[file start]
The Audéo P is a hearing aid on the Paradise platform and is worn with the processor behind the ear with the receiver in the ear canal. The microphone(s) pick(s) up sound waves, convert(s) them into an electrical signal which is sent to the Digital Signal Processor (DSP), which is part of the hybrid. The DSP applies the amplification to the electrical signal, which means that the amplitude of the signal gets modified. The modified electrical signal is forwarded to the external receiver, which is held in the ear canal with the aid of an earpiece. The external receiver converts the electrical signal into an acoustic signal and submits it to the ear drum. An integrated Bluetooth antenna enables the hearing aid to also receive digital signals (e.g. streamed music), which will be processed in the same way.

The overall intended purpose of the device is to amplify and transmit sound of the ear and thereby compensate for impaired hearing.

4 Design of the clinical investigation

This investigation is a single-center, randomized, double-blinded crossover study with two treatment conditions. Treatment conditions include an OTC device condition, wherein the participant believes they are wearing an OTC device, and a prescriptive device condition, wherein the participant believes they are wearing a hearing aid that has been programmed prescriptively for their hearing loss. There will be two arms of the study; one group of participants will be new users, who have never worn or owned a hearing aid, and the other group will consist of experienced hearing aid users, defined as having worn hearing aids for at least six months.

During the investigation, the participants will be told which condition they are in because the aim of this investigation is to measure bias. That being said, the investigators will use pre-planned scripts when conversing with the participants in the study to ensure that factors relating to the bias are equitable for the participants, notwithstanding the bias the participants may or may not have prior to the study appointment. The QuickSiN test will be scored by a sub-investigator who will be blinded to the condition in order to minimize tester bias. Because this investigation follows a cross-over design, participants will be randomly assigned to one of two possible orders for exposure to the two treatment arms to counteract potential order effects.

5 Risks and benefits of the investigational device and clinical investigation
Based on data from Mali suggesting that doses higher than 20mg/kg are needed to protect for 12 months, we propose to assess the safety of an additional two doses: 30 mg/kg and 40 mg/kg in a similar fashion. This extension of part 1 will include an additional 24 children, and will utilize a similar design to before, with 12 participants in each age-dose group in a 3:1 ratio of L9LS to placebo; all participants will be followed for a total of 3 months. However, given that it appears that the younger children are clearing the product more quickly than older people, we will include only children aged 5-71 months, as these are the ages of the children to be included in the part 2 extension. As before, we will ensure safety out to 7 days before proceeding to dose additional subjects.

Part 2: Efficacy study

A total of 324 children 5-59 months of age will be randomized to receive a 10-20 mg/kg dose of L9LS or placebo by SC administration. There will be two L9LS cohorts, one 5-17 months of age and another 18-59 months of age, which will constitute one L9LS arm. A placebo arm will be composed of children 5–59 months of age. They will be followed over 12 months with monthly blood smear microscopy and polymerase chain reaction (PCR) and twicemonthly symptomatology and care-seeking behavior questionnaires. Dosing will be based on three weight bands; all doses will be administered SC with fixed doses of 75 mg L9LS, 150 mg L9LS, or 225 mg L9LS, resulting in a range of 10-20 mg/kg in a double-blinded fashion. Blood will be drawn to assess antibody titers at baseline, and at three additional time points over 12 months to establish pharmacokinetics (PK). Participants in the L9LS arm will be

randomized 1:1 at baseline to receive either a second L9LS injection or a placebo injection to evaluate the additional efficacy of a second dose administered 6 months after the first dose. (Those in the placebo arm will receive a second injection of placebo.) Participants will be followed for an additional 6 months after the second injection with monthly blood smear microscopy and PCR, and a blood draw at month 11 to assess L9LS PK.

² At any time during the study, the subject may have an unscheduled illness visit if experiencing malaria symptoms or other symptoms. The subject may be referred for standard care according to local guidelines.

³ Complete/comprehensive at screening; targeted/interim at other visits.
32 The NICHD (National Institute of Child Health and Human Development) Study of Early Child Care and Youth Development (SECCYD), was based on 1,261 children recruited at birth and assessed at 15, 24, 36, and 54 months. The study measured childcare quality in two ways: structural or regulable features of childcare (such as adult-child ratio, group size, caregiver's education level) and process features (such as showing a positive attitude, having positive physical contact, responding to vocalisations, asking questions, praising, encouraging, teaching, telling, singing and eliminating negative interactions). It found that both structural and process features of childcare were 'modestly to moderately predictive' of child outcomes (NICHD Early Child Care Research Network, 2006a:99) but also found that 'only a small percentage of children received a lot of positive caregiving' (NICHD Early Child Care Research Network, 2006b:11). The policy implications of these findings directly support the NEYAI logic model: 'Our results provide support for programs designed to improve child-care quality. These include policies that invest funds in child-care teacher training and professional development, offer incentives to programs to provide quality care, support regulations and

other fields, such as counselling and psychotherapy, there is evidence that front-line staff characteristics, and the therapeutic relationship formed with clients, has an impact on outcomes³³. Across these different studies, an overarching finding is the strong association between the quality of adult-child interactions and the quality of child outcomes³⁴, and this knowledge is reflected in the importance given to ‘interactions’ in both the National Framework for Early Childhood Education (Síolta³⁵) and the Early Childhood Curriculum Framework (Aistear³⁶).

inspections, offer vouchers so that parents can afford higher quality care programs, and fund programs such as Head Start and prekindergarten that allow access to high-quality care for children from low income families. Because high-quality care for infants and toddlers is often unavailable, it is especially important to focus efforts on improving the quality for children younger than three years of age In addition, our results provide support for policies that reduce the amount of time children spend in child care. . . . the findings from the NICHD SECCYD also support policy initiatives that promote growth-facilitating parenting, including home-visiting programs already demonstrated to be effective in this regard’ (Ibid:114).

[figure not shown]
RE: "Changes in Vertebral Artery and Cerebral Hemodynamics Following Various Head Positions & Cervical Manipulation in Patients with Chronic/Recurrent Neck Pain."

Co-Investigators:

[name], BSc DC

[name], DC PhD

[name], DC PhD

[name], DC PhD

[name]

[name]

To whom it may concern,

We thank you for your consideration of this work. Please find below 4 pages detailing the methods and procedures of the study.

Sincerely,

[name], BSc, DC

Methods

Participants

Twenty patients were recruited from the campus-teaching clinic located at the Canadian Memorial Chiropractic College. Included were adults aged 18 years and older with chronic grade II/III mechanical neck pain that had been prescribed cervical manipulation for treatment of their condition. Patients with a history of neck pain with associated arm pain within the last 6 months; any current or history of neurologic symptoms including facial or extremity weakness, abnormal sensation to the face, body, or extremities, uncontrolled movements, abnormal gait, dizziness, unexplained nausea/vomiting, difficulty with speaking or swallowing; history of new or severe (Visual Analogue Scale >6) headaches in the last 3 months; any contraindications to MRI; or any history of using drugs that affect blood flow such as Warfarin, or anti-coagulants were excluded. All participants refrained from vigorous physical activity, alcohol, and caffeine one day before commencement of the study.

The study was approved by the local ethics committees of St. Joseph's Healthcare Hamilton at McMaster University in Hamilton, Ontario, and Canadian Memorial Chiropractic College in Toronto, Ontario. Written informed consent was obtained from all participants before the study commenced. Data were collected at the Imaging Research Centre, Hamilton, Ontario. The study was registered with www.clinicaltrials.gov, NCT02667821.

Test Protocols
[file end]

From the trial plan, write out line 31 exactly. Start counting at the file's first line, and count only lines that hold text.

Twenty patients were recruited from the campus-teaching clinic located at the Canadian Memorial Chiropractic College. Included were adults aged 18 years and older with chronic grade II/III mechanical neck pain that had been prescribed cervical manipulation for treatment of their condition. Patients with a history of neck pain with associated arm pain within the last 6 months; any current or history of neurologic symptoms including facial or extremity weakness, abnormal sensation to the face, body, or extremities, uncontrolled movements, abnormal gait, dizziness, unexplained nausea/vomiting, difficulty with speaking or swallowing; history of new or severe (Visual Analogue Scale >6) headaches in the last 3 months; any contraindications to MRI; or any history of using drugs that affect blood flow such as Warfarin, or anti-coagulants were excluded. All participants refrained from vigorous physical activity, alcohol, and caffeine one day before commencement of the study.